Maternal Factors in Pregnancy and Ethnicity Influence Childhood Adiposity, Cardiac Structure, and Function

Sophia Khan, Andrew Whatmore, Reena Perchard, Aysha Khan, Avni Vyas, Jaspal Dua, J. Kennedy Cruickshank, Peter Clayton

Research output: Contribution to journalArticlepeer-review


Importance: The links between maternal and offspring adiposity and metabolic status are well established. There is much less evidence for the impact of these relationships combined with ethnic background on cardiac structure and function in childhood. Objective: To test the hypothesis that ethnicity, maternal adiposity and glycemic status, and child adiposity affect cardiac structure and function. Design: A prospective cohort study. Setting: A single-center mother-child cohort study. The cohort is a subset of the international multi-center Hyperglycemia and Adverse Pregnancy Outcomes (HAPO) study. Participants: This study included 101 healthy pre-pubertal British-born children [56 White Europeans (WEs) and 45 South Asians (SAs)] with a median age of 9.1 years, range 6.0–12.2 years, at the time of the investigation. Main Outcomes and Measures: Anthropometric and echocardiographic measurements were made on the cohort. Maternal pregnancy and birth data were available. Relationships between maternal parameters (BMI and glucose status), child adiposity, and echo measures were assessed. Results: Despite no ethnic difference in BMI SDS at a median age of 9.1 years, SA children exhibited higher levels of body fat than WE children (whole body, right arm, and truncal fat all p < 0.001). SA children also exhibited greater changes in weight and height SDS but not BMI SDS from birth than WE children. As expected, maternal BMI correlated with child BMI (r = 0.28; p = 0.006), and body fat measures (e.g., whole body fat r = 0.25; p = 0.03). Maternal fasting glucose levels were associated with child body fat measures (r = 0.22–0.28; p = 0.02–0.05). Left ventricular (LV) indices were not different between SA and WE children, but E/A and E′/A′ (measures of diastolic function) were lower in SA when compared with WE children. LV indices correlated positively to BMI SDS and body fat markers only in SA children. Maternal fasting and 2-h glucose were negatively correlated with E′/A′ in SA children (r = −0.53, p = 0.015, and r = −0.49, p = 0.023, respectively) but not in WE children. Conclusion and Relevance: SA and WE children exhibit differences in adiposity and diastolic function at a median age of 9.1 years. Novel relationships between maternal glycemia, child adiposity, and cardiac structure and function, present only in SA children, were identified.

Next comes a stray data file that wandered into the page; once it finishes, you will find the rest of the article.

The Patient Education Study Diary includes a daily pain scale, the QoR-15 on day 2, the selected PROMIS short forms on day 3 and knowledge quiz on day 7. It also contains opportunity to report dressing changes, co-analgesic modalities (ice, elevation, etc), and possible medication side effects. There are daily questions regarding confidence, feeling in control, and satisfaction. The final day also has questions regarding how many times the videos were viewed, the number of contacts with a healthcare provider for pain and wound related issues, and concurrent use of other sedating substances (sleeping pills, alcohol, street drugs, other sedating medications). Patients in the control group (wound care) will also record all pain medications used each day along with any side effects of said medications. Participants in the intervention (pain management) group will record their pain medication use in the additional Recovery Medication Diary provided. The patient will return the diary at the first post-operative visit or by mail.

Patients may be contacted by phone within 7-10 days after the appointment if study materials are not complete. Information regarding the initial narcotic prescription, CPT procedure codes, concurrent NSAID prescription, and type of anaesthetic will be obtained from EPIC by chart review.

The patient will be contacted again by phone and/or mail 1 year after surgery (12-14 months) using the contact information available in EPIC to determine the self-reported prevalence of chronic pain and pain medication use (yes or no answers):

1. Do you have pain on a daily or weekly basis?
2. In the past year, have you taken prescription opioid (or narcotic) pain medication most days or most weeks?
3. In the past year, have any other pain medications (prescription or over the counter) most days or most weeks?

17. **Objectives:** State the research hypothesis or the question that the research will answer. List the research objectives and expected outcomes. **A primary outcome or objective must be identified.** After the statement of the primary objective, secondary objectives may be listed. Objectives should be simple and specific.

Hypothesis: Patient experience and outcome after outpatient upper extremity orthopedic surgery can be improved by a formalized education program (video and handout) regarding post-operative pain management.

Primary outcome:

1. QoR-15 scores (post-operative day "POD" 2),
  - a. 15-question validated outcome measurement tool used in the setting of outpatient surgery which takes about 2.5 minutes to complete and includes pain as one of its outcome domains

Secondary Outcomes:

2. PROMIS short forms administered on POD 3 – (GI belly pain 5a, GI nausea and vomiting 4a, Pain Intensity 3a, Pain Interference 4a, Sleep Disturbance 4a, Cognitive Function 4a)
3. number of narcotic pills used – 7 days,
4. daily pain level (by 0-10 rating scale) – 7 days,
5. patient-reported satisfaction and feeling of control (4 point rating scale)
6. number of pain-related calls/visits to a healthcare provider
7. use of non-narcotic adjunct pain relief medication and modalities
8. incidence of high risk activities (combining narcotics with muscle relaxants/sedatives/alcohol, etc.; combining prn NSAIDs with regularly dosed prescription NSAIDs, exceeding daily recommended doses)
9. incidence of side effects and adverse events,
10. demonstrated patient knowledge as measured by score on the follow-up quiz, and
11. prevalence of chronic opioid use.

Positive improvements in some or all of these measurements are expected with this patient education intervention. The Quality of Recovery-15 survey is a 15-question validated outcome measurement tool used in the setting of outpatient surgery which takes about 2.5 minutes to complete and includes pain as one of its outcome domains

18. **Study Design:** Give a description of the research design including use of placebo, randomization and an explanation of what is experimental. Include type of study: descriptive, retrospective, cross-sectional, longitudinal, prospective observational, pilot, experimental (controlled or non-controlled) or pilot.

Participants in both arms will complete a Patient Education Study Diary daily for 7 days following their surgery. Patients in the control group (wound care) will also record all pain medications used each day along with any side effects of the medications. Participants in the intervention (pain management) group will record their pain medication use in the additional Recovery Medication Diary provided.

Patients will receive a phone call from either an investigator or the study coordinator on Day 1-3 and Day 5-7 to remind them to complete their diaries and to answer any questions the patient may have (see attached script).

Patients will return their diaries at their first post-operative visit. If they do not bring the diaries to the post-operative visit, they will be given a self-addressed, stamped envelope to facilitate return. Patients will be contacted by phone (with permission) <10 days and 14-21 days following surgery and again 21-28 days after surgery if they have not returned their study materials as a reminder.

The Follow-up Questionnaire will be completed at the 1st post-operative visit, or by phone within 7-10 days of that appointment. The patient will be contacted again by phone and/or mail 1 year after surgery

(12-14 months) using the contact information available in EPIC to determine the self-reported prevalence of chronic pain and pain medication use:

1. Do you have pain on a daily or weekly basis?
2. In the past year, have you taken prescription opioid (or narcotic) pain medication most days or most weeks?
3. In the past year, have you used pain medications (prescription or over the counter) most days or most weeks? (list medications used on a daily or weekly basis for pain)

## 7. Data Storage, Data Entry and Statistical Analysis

Original languageEnglish
Article number900404
JournalFrontiers in pediatrics
Early online date1 Jul 2022
Publication statusPublished - 19 Jul 2022


  • cardiovascular risk
  • childhood anthropometrics
  • echocardiography
  • ethnicity
  • maternal factors during pregnancy


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